London

Darren Neville family loses Met restraint death case

Image copyright Carol Neville
Image caption Darren Neville suffered irreversible brain damage and died 54 days later being restrained by police

The family of a man who died two months after he was restrained during a mental health crisis has lost a High Court damages action against the Met Police.

Darren Neville, 28, had a heart attack during the altercation in March 2013.

The family had claimed he had been subjected to inhuman or degrading treatment.

Mr Neville, who had used cocaine, was restrained by six officers after he was seen in the street in his underwear with a green recycling bin on his head.

Image copyright Carol Neville
Image caption Darren Neville was restrained by six officers

On the night of the breakdown, Mr Neville cut himself when he used a fire extinguisher to smash through the glass door of a probation hostel and was "shouting and behaving bizarrely", the court was told.

In November, counsel Rajeev Thacker told Mr Justice Martin Spencer that experts were in broad agreement that the restraint and struggling contributed to the cardiac arrest which ultimately was the cause of death.

Mr Neville's parents, Carol and Philip, and his brother Louis, of Finsbury, north London, who brought the case under the European Convention on Human Rights, claimed that the police violated Mr Neville's right to life and subjected him to inhuman or degrading treatment.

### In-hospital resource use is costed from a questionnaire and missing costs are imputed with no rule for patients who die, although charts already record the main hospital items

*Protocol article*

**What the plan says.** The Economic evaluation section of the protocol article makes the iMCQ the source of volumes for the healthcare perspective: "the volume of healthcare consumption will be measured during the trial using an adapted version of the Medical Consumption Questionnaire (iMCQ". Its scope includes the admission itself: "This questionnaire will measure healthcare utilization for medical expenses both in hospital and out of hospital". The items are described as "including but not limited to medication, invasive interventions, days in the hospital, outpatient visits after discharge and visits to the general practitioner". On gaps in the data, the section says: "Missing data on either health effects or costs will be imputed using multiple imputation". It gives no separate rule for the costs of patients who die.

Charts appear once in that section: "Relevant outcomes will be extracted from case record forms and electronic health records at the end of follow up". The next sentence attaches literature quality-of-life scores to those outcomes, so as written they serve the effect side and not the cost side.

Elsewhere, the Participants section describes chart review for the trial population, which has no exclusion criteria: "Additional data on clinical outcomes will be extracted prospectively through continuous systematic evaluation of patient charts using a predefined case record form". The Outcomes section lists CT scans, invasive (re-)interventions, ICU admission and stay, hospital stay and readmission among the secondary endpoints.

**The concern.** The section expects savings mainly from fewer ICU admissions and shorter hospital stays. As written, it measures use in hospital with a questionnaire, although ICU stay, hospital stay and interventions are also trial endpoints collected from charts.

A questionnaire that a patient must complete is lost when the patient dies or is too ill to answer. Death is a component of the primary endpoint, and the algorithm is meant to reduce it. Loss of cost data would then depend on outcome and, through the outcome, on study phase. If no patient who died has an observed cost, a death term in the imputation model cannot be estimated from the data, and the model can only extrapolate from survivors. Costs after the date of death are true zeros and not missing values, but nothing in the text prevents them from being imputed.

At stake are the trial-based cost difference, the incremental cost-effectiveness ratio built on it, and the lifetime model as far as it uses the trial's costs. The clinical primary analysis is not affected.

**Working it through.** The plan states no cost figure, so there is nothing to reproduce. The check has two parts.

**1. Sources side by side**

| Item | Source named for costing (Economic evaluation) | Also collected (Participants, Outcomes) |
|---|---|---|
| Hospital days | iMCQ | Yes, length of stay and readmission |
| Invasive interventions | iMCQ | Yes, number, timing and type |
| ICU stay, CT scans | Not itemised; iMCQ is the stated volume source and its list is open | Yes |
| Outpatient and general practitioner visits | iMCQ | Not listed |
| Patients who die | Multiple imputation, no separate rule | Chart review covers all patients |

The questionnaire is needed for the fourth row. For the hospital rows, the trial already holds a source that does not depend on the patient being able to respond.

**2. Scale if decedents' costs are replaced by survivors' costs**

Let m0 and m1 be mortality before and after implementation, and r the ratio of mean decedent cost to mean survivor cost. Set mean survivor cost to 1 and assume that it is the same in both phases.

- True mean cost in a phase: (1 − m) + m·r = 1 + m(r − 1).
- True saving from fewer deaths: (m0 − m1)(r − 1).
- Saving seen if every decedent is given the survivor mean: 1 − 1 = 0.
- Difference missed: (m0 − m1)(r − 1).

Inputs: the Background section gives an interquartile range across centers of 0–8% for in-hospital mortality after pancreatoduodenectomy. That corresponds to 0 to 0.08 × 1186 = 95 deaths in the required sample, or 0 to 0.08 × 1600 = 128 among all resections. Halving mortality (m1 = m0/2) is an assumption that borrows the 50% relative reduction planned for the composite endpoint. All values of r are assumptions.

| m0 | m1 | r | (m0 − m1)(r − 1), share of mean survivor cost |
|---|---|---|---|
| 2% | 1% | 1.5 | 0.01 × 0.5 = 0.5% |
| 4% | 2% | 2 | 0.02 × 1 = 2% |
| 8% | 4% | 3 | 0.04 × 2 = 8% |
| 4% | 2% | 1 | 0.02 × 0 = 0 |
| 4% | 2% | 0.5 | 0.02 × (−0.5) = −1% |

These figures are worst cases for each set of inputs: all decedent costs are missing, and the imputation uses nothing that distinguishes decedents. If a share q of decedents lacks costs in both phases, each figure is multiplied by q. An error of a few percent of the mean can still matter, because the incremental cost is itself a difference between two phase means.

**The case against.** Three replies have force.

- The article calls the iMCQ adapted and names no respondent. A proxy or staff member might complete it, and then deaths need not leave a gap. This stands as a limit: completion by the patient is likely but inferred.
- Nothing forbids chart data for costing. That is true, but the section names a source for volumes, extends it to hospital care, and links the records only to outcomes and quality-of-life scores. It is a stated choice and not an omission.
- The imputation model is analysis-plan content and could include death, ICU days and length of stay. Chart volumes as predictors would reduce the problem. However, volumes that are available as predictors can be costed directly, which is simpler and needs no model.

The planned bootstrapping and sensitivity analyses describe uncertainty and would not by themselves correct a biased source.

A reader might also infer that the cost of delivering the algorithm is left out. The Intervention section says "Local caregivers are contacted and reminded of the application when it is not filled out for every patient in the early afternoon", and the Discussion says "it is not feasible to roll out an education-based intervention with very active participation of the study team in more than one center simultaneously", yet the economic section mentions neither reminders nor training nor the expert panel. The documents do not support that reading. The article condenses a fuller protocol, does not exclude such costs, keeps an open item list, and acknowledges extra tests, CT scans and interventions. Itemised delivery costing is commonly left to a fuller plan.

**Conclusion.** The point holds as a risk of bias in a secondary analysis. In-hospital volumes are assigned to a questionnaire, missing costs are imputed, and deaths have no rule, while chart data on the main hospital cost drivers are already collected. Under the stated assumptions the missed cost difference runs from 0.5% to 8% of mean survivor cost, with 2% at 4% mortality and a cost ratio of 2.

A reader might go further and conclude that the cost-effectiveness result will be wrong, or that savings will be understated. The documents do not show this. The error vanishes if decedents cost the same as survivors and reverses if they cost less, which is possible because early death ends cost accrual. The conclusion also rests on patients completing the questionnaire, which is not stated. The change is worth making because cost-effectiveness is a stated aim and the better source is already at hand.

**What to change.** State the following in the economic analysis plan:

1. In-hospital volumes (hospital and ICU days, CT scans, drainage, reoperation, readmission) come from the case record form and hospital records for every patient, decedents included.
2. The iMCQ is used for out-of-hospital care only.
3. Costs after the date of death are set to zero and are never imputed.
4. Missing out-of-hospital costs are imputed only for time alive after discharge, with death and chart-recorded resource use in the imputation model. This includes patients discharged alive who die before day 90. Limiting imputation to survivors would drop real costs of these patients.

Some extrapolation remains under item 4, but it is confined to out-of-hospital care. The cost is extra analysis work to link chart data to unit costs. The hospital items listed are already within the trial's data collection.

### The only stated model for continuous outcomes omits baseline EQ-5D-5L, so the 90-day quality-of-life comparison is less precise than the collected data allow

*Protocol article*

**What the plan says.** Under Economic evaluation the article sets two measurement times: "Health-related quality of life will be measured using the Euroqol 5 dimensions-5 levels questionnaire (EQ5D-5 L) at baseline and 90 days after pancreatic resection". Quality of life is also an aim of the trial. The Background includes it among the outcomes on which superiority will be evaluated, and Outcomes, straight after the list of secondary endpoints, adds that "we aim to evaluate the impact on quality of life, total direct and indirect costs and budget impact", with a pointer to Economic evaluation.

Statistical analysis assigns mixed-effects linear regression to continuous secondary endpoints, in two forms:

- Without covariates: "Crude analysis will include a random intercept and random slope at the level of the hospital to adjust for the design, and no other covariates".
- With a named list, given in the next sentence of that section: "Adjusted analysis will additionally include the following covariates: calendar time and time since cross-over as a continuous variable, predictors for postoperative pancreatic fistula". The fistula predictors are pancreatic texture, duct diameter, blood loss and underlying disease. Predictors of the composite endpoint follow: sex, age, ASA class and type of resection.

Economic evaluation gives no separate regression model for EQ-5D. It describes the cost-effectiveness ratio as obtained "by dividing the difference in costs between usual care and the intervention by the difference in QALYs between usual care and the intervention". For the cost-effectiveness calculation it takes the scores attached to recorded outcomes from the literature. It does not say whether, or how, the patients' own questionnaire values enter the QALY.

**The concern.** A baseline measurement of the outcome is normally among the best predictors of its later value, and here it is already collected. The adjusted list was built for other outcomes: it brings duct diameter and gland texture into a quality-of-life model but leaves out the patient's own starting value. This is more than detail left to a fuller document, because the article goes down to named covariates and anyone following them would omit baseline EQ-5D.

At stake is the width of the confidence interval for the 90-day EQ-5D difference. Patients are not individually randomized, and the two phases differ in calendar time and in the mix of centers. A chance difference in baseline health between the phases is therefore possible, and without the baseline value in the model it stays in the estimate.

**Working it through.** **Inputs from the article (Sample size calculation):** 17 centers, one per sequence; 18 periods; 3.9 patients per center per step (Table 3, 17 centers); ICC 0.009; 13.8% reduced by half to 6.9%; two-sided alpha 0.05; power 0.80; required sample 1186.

Denying liability, the police case was that in the "agony of the moment" when the officers only had a very short time to assess the situation and react, in circumstances where Mr Neville was behaving violently, the actions of the officers were reasonable and appropriate.

Force 'absolutely necessary'

The judge said that the deprivation of life which occurred was not to be regarded as having been inflicted in contravention of Article 2 - which protects the right to life - because it resulted from the use of force which was no more than was absolutely necessary in defence of the police officers from Mr Neville's own unlawful violence.

Mr Neville was not held in the prone position for longer than was necessary for him to be brought under appropriate and safe control and it was reasonable, proportionate and appropriate that officers should seek to apply handcuffs and leg restraints, he added.

The judge expressed his condolences to the family for their loss and paid tribute to the dignity and restraint they had shown.

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